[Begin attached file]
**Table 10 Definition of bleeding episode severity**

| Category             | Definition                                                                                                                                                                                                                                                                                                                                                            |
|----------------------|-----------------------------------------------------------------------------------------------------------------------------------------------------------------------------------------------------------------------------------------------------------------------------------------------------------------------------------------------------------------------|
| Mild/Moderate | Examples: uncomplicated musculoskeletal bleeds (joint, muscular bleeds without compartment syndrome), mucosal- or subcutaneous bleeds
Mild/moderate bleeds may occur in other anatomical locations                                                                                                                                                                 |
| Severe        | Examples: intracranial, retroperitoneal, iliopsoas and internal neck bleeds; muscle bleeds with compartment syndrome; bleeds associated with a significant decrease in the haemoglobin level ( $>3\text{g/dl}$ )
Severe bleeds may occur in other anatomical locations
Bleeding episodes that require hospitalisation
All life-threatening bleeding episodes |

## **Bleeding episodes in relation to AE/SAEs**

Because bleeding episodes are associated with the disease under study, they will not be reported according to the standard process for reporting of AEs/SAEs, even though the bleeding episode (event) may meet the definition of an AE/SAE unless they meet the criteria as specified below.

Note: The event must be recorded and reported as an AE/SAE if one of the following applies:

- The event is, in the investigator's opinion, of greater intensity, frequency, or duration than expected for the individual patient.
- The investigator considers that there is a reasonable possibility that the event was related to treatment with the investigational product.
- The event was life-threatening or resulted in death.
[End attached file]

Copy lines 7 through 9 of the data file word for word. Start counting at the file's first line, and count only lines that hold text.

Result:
Severe bleeds may occur in other anatomical locations
Bleeding episodes that require hospitalisation
All life-threatening bleeding episodes |